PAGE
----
And, in any space, I do think it’s healthy to have alternate viewpoints so things don’t get too stagnant. I’ve been in your shoes many times, from the opposite standpoint, because I’m always the person in SJ spaces who points out where they’re generalizing or failing to cite evidence for their views. And then they tell me in exasperation to “just Google it, this is 101 stuff!” or “it’s not my job to educate you” or accuse me of concern-trolling, etc.

            I do find that people here are pretty willing to engage with opposing viewpoints; you’ve gotten some pretty long responses, and no one has called you an SJW (yet). But it is never fun to be the one getting flooded with criticisms for presenting an opposing viewpoint, so kudos for attempting it.

          • Aapje says:

            @cuke

            I see mainstream SJ as a conspiracy theory akin to theories that claim that Jews have taken control of ‘the system’ to their own advantage and to the detriment of gentiles.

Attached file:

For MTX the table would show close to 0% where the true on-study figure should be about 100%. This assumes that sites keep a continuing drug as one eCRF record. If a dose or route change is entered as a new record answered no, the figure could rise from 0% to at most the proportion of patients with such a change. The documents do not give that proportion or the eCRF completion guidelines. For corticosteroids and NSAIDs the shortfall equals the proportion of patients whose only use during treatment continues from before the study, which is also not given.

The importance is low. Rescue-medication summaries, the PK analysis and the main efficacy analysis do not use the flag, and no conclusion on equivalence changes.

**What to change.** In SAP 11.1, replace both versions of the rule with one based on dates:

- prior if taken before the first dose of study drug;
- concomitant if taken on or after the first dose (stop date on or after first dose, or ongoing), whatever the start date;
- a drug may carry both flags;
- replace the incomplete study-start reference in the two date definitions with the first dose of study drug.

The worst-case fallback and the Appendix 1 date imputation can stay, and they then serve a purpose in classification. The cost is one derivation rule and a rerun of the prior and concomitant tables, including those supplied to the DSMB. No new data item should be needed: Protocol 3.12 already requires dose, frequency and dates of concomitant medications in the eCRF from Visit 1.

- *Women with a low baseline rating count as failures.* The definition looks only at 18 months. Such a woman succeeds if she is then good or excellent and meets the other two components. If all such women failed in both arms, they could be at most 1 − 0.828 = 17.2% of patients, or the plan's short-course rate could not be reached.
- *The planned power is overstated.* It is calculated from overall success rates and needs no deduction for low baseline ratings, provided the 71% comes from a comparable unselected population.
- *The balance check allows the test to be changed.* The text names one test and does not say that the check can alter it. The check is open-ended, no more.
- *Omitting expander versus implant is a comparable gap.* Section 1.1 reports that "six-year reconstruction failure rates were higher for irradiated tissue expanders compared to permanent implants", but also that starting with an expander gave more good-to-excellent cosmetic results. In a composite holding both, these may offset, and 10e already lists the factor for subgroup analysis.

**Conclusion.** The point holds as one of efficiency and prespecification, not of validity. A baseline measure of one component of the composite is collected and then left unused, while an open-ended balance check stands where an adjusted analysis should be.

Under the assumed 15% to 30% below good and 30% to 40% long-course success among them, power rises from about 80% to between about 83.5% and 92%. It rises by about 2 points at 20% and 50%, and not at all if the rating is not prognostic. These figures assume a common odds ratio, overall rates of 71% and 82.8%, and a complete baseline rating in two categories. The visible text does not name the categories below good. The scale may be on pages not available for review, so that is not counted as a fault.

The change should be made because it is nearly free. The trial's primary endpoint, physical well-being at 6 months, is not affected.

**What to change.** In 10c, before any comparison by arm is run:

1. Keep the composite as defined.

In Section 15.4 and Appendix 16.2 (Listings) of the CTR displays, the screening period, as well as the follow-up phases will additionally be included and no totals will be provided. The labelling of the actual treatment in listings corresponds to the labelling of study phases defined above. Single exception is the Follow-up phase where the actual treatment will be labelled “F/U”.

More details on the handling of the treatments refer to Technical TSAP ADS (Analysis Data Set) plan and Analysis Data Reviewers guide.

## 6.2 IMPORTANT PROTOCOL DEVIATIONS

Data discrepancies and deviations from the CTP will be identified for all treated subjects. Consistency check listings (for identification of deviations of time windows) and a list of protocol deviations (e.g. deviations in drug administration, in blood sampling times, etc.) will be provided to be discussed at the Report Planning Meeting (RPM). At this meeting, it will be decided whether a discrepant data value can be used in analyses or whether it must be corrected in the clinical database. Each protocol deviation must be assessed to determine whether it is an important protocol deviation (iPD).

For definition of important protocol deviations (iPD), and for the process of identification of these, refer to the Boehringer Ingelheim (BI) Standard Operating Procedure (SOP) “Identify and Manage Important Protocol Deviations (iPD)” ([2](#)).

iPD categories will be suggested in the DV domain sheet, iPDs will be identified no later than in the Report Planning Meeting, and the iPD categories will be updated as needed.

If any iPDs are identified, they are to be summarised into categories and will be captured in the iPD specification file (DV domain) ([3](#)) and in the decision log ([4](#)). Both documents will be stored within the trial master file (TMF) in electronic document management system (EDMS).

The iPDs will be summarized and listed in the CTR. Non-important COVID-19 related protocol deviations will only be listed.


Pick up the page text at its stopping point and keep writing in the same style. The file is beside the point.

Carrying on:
The many fallacies that people who believe in that use to justify their claims to themselves and to others are very common in SJ literature/theory. To name a few:

            – Assertions of a coordinating mechanism between the ‘oppressors’, without solid evidence (patriarchy, toxic masculinity, whiteness) and without limit, while it is simply asserted that similar mechanisms don’t exist the other way around. This despite the existence of similar or even the same (weak) evidence for coordination amongst the ‘oppressed’ against the ‘oppressors,’ as what is considered good evidence of coordination by the ‘oppressors’ against the ‘oppressed.’

            – Focus on behaviors that are harmful to the group that is claimed to be a victim, while ignoring the beneficial behaviors and/or only presenting the negative aspects of certain interactions. For example, men who provide for women allow women who want to spend a lot of time with their children to do so, allow women to avoid unpleasant workplace experience while still getting (part of) the compensation for enduring this (from their male partner, who bears these burdens), allow women to choose more pleasant workplaces over more high paying ones, etc. Of course, there are also quite a few downsides. Feminist literature/theory typically focuses exclusively on the downsides to women and the upsides to men and ignore the upsides to women and the downsides to men.